In a new study published in EMBO Journal on October 2, 2021, scientists from the Institut Pasteur, the CNRS, Université de Paris, the Vaccine Research Institute and Sorbonne University examined the fusion mechanisms of different SARS-CoV-2 variants: Alpha (initially identified in the United Kingdom), Beta (initially identified in South Africa) and Delta (initially identified in India). The Delta variant is now the dominant variant worldwide, and accounts for 99% of viral sequences in many countries.
Viral fusion is a mechanism that takes place at two moments in the viral replication cycle. The first stage starts when viral particles enter new host cells. The second stage occurs when the infected cell produces the spike protein at its surface and fuses with neighboring cells, forming giant cells known as syncytia.
These syncytia are found in the lungs of people with critical forms of COVID-19, but as yet little is known about their role. One hypothesis is that they could facilitate the spread of the virus or enable it to evade antibodies.
The main results of the study show that the Alpha, Beta and Delta variants form more syncytia in cell cultures than the ancestral strains of SARS-CoV-2. The Delta variant is the most "fusogenic," which may explain why this variant is more transmissible than the others.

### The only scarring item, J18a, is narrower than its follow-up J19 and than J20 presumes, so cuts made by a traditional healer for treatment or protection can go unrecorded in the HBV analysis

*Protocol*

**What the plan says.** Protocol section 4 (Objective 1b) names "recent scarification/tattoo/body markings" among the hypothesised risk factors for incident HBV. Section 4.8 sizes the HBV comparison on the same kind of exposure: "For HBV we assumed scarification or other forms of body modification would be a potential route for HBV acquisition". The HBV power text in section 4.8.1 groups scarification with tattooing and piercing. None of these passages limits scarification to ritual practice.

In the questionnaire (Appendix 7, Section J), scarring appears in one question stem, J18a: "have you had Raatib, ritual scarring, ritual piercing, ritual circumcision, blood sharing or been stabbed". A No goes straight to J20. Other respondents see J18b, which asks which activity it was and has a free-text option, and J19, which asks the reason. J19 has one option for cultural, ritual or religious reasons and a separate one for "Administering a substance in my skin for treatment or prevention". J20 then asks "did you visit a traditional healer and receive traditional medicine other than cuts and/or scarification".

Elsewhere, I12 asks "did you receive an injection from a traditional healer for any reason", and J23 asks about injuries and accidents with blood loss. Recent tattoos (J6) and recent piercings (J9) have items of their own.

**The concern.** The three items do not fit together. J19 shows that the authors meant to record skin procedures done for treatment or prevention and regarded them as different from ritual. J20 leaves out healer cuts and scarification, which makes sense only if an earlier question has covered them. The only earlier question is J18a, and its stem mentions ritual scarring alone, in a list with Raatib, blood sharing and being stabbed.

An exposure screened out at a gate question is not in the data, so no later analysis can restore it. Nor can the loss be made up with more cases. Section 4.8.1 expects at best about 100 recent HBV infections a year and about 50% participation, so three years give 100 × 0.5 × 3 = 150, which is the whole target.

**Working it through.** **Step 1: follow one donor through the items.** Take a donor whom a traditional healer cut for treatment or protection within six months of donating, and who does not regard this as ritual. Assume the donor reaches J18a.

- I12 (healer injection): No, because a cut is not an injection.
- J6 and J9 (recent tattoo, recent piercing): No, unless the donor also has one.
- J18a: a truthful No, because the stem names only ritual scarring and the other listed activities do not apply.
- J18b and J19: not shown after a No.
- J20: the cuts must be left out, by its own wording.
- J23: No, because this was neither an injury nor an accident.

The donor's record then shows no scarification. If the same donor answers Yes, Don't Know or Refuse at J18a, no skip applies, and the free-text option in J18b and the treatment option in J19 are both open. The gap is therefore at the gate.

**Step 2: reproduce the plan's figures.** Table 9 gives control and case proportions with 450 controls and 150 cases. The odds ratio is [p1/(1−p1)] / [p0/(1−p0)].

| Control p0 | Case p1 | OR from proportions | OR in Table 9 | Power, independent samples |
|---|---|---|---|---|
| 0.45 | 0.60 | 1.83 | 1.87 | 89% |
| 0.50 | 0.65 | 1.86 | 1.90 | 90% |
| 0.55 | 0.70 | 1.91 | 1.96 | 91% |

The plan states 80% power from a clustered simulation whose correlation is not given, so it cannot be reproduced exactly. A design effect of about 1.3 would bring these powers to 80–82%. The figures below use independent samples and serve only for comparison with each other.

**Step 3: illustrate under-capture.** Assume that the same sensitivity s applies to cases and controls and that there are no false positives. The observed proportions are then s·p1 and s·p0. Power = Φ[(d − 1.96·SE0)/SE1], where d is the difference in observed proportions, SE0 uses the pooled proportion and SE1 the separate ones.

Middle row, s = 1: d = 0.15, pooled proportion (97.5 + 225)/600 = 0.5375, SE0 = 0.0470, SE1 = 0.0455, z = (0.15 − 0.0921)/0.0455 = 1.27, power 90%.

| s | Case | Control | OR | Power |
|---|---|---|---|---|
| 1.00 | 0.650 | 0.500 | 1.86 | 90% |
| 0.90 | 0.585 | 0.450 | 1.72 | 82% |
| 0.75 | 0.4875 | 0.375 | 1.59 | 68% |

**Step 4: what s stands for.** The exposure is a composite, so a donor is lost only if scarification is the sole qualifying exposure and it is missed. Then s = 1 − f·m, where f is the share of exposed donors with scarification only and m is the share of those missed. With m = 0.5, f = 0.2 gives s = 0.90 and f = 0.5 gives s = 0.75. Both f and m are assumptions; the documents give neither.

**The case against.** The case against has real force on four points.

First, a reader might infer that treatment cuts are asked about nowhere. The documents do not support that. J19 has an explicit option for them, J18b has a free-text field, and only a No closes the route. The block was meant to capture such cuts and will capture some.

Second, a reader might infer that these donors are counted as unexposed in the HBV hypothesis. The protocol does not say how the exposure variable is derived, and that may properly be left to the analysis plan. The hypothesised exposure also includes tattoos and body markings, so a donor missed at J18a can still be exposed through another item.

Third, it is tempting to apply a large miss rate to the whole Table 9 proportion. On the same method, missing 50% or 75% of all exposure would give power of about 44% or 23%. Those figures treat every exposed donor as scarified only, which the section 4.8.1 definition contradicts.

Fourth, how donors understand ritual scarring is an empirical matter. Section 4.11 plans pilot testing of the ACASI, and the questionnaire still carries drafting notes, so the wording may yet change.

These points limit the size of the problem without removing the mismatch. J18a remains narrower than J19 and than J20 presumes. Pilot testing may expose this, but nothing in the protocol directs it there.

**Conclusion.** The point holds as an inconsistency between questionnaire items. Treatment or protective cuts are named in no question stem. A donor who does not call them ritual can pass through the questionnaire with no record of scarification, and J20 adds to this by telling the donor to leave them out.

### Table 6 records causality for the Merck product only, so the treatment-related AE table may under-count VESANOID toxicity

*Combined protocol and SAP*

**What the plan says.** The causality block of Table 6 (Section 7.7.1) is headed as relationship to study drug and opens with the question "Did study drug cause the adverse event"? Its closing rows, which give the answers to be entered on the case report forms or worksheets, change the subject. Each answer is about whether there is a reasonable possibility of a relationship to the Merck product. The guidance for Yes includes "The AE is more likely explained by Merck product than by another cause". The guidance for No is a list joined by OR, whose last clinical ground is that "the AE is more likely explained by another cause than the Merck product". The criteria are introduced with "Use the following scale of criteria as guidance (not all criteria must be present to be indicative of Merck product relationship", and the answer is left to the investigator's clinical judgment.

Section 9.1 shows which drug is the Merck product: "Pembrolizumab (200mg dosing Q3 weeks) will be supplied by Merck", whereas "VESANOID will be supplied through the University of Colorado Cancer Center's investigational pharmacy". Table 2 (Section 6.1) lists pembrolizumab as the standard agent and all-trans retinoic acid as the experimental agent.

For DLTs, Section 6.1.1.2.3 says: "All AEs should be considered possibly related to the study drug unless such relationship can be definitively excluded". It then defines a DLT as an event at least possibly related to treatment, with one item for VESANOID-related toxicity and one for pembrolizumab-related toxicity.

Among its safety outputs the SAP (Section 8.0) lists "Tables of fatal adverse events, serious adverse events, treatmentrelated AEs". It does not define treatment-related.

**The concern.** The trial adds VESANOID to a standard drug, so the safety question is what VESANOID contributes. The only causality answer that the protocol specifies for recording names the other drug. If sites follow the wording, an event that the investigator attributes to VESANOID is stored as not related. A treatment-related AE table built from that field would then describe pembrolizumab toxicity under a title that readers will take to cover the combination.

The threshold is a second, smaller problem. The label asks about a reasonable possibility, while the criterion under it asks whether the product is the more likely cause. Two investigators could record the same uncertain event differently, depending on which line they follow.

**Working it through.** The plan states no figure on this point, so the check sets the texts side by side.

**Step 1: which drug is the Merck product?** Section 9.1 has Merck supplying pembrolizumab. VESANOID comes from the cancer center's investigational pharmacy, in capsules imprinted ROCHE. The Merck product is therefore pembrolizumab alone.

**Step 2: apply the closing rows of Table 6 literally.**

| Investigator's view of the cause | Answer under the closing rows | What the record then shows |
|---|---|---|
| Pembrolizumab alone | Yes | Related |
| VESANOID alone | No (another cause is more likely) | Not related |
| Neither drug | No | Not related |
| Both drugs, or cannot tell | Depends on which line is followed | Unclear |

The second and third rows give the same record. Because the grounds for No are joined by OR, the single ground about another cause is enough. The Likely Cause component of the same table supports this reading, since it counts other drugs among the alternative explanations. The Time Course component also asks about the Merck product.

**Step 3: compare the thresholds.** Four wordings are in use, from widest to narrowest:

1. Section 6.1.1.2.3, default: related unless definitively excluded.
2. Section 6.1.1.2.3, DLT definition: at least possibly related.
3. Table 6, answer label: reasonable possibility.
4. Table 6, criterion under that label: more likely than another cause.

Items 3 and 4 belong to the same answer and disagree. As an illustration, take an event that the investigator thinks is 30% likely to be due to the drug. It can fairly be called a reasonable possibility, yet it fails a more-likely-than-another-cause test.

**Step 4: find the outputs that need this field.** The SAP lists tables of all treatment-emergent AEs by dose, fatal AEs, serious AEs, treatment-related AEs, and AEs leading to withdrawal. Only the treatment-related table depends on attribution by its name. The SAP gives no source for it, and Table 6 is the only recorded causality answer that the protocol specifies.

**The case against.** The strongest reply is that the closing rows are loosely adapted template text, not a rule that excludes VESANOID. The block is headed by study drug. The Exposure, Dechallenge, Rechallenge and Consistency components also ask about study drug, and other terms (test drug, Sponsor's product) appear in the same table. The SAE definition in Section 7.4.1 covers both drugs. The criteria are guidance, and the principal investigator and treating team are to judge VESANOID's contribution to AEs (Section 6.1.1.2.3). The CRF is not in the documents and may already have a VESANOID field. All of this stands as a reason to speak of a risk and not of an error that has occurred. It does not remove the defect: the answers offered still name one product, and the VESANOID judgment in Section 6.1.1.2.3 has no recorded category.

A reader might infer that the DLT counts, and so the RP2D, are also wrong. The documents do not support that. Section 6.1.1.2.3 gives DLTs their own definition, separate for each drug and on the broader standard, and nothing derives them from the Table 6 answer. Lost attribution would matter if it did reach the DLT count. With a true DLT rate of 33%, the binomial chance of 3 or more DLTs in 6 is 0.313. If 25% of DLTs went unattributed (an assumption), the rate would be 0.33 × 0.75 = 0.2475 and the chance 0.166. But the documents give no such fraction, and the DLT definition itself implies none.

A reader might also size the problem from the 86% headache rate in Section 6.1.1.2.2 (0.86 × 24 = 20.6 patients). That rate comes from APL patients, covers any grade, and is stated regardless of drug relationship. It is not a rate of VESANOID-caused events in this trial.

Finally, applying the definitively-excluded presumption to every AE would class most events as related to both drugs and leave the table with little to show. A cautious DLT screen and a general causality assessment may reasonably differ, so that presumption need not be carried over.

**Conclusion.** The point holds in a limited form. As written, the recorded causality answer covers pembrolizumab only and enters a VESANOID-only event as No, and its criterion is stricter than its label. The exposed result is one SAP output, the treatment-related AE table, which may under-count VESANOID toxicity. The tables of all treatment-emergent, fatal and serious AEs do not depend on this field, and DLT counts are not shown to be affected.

The variants have different mutations on the spike protein. The scientists studied the role of each mutation and showed that the mutations could belong to one of three categories:
- Mutations that facilitate binding of the spike protein to the receptor (attaching the virus to the cell);
- Mutations that increase fusion (entry of the virus into the cell);
- Mutations that enable the virus to evade neutralizing antibodies.
Each variant has a specific combination of these mutations that improve viral propagation.
This study helps elucidate why some variants, especially the Delta variant, are more transmissible than the original strain of SARS-CoV-2 that caused the pandemic.
SARS-CoV-2 Alpha, Beta and Delta variants display enhanced Spike-mediated Syncytia Formation, EMBO Journal, October 2nd, 2021
Maaran Michael Rajah1,2, Mathieu Hubert1,3,#, Elodie Bishop1,4,#, Nell Saunders1,#, Remy Robinot1, Ludivine Grzelak1,2, Delphine Planas1,3, Jérémy Dufloo1,2, Stacy Gellenoncourt1,2, Alice Bongers1,2, Marija Zivaljic5,6, Cyril Planchais7, Florence Guivel-Benhassine1, Françoise Porrot1, Hugo Mouquet7, Lisa A Chakrabarti1 , Julian Buchrieser1* Olivier Schwartz1,2*.
1 Virus & Immunity Unit, Department of Virology, Institut Pasteur; CNRS UMR 3569, Paris, France
2 Université de Paris, Sorbonne Paris Cité, Paris, France
3 Vaccine Research Institute, Creteil, France
4 Sorbonne Université, Paris F-75005, France
5 Integrative Neurobiology of Cholinergic Systems, Department of Neuroscience, Institut Pasteur; CNRS UMR 3571, Paris, France
6 Sorbonne Université, ED3C “Brain, cognition, behavior”, Paris, France
7 Laboratory of Humoral Immunology, Department of Immunology, Institut Pasteur, INSERM U1222, Paris, France
# Second co-authors